Yesterday made it very clear to me that indeed every vote counts. Yesterday marked the first evening since our family moved to New England that the sun set over our little cape at the bend in the road, where the lake spills into the wandering river, on the eve of a presidential election day. And I wasn’t even in our state when the pink sky turned to gray beyond our barn’s roof. I was on a greyhound bus heading north.
On Election Day 2016, my youngest and I were in our native state, Delaware. Delaware is the only state where I have ever voted for a president on Election Day. And every four years a huge majority of Delaware voters had always disagreed with my own personal choice for commander-in-chief. Always seeing the opposing candidate garner all of Delaware’s measly 3 electoral votes with a giant margin of popular votes, I never felt like my little vote put much of a dent in things. While I never felt like my ballot made a difference, I also never stopped making sure I showed up on election day. I know that every vote counts, and I would never miss having my say, even if it is a meager whisper in a thundering sea of different opinions.
But this year–my first election year in my new, small, New England town–was different. Not just for me, but across the country. All night long, across the nation, we saw that states were “To Close To Call.” The saying was repeated incessantly by newscasters as polling numbers rolled in but offered no decisive winners in state after state. It was repeated so much my daughters and I renamed the phrase by its initial letters and kept singing out “TiC. TiC.” with every new announcement that was no announcement at all.
Our own state’s numbers continually swung red then blue then back to red, often with 100 votes between the two, reminding onlookers on the edge of couches across the country that every vote counts. Once the number dipped as low as 15. Only 15 votes were separating the two candidates for president.
I almost cried tears of joy for my own vote, and the three others in our household, when I saw that puny number of 15. I counted our 4 votes as part of that 15. Just 3 other households across our state, along with our own, and that number would be in favor of the other candidate. Every. Single. Vote. Mattered. In fact, they each mattered so much, the volunteers in our town hall didn’t leave until 3 a.m. the next morning, recounting every single vote until there was definite assurance of which candidates won in our little cut out on the New Hampshire map. The winning presidential candidate in my small town won by 545 votes. In the state as a whole, the difference between the winner and the loser? 1,437 votes.
If just a little over 1,000 people had stayed home in my state, or just over 1,000 more had driven to the polls, the outcome could have been different.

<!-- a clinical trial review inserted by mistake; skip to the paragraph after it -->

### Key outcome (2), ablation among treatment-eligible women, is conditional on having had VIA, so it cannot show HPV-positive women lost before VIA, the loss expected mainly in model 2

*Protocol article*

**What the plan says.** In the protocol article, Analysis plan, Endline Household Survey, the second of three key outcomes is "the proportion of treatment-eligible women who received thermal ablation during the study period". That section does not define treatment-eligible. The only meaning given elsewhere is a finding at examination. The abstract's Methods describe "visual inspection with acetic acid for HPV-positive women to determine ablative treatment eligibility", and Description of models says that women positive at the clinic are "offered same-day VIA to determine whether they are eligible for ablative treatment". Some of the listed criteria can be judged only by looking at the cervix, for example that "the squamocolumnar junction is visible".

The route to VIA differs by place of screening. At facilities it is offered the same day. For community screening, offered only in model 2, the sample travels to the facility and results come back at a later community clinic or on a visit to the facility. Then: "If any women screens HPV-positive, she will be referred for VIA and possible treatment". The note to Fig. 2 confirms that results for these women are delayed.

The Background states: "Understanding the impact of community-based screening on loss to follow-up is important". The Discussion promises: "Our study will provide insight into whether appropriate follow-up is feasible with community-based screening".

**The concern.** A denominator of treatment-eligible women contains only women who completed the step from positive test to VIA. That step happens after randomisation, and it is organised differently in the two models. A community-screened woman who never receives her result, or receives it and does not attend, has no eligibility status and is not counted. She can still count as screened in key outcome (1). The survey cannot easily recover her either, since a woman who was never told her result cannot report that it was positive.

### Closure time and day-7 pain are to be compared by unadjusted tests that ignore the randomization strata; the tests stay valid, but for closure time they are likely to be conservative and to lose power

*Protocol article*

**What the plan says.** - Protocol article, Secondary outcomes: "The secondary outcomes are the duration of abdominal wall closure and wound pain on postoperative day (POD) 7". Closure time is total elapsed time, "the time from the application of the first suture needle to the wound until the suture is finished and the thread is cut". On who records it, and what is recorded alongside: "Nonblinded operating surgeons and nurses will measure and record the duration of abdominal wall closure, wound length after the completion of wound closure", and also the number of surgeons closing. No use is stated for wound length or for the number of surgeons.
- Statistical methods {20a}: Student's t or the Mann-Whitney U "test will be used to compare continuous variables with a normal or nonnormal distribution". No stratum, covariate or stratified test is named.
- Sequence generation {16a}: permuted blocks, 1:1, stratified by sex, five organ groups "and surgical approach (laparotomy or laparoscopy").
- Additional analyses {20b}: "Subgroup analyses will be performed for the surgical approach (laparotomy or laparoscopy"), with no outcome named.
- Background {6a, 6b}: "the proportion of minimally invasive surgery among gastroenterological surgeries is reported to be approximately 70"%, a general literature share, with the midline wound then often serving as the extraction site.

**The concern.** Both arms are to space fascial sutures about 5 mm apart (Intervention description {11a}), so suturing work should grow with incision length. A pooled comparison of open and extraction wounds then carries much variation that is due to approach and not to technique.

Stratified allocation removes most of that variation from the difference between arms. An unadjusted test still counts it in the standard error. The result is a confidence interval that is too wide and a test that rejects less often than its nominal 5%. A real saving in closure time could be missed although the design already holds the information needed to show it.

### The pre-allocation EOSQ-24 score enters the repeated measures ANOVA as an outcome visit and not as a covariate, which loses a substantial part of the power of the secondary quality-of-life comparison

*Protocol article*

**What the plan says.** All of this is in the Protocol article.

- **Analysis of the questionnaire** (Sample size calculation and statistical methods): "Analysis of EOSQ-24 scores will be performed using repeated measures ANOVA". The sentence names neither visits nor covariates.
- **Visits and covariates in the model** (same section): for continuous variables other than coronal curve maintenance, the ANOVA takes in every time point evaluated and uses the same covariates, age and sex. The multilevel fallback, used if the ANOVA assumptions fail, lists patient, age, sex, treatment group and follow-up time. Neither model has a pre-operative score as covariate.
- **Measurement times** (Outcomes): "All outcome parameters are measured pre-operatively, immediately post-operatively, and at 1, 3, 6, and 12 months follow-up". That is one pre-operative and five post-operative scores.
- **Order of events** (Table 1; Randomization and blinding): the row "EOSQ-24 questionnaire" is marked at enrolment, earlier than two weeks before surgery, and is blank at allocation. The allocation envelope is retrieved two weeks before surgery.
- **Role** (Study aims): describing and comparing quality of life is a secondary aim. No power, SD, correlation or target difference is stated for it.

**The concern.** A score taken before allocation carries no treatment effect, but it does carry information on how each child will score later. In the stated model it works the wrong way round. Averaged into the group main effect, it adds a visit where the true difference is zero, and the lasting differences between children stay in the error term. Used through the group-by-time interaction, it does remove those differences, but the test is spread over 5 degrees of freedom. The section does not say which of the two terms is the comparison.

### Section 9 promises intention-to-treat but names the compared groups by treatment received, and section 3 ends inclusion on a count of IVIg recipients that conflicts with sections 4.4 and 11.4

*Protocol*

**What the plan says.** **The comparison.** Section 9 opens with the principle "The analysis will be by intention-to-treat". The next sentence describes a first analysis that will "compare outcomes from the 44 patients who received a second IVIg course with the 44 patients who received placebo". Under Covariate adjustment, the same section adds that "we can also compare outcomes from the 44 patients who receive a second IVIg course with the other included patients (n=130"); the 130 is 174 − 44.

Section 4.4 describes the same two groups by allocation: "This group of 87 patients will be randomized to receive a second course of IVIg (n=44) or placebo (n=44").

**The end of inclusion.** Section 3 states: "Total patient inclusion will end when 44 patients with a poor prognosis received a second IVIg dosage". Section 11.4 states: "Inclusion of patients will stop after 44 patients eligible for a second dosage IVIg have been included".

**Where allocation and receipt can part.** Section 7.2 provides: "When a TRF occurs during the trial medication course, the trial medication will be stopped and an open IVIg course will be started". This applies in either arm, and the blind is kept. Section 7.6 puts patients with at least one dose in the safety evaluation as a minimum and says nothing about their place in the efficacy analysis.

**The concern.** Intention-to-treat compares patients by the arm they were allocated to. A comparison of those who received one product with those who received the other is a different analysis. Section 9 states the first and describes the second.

Every vote counts.
I can’t describe my joy over the value of my vote that I had placed by absentee ballot in the prior week. I had waited until the last minute, as I was driving past the old town hall on my way to the bus terminal with my daughter, on a trip to visit family.
I pulled into the small parking lot past the picket fences and under the 2-century-old cupola and ran up the steps to cast my vote, knowing I wouldn’t be back in town until after the polls closed on election day.
But I had forgotten that this day was the one day of the week that town hall closes. I knocked. I almost cried. Then I decided to call inside, to see if anyone was by any chance working on their day off and would be willing to hand me an absentee ballot.
The clerk, Debbie, was in catching up on paperwork, and she not only answered the phone but gladly welcomed me in when she heard my dilemma. I stood at the main desk, in the dimly lit, silent room and filled in the circles for the candidates I wanted to lead our town and our nation in the years ahead. I would have been able to hear a whisper two rooms over in our old, empty Town Hall on that solemn moment. It was edifying to reverently, quietly color in the circles. Yet for all I knew, my votes would yet again be a whisper in a thundering sea of different opinions.
I knew differently one week later, after 11 hours on greyhounds and in bus stations in four different states. After my daughter and I had swayed into the final station of the day and my husband drove us the additional 30 minutes to our rural neck of the woods, we arrived just 1/2 hour after the east coast polls had closed. We eagerly looked to see if New Hampshire was painted blue or red. And we watched over the next hours as so many states were “TiCTiC”–“To Close To Call.”
I felt invigorated sitting in my moose flannel PJ pants by the soothing fire and watching the numbers swagger back and forth. My puny little, almost-didn’t-happen ballot mattered.
Do you believe every vote counts? Do you have a story to share about how you know your vote counted?
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